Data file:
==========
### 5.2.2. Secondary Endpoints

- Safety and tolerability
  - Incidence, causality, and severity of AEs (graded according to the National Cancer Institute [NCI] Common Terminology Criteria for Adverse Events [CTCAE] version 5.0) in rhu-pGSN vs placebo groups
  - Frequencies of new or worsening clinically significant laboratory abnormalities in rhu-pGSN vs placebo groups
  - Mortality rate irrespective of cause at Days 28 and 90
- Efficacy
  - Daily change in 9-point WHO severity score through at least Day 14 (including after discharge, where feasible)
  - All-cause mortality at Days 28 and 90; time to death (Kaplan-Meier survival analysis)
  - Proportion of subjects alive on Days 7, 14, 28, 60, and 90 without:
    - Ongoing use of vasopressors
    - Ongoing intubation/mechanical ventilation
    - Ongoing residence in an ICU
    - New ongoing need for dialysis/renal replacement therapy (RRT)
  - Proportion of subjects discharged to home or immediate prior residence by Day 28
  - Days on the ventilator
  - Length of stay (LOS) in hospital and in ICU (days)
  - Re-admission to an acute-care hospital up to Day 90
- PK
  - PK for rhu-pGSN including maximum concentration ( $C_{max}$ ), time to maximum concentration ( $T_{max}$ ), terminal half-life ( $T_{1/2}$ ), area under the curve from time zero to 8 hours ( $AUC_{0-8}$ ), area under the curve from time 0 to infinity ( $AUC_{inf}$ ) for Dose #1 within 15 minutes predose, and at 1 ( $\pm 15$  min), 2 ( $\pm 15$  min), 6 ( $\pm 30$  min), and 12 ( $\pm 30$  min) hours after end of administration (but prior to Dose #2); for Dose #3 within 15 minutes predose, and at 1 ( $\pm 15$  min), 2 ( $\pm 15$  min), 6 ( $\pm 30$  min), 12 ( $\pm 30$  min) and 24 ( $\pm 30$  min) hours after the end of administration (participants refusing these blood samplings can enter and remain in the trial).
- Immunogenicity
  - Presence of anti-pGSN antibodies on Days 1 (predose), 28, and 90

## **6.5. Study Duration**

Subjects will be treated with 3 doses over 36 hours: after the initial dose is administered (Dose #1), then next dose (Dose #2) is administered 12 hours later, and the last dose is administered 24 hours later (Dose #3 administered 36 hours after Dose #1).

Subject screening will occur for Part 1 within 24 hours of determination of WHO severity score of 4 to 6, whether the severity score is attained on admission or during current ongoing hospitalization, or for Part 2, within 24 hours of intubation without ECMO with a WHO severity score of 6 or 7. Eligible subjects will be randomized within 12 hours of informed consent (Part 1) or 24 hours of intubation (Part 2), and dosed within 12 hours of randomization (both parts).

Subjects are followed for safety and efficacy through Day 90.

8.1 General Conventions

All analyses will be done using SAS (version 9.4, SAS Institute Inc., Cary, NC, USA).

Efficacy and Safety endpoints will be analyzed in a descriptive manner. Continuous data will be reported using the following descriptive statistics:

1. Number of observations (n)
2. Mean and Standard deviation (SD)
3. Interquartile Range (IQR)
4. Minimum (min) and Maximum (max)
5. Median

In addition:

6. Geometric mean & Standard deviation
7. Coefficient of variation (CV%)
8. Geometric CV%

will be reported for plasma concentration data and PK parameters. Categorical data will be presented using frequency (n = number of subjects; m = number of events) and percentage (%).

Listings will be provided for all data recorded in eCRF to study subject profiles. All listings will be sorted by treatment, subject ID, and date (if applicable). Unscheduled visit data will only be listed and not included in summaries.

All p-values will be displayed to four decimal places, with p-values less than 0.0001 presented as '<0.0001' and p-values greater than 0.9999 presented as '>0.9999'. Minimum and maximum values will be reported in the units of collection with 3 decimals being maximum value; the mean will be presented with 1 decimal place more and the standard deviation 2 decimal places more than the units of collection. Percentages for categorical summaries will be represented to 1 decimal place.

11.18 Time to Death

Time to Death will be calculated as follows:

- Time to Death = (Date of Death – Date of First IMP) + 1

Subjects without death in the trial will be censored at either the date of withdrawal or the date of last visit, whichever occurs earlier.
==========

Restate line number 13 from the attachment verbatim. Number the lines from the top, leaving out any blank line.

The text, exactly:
    - New ongoing need for dialysis/renal replacement therapy (RRT)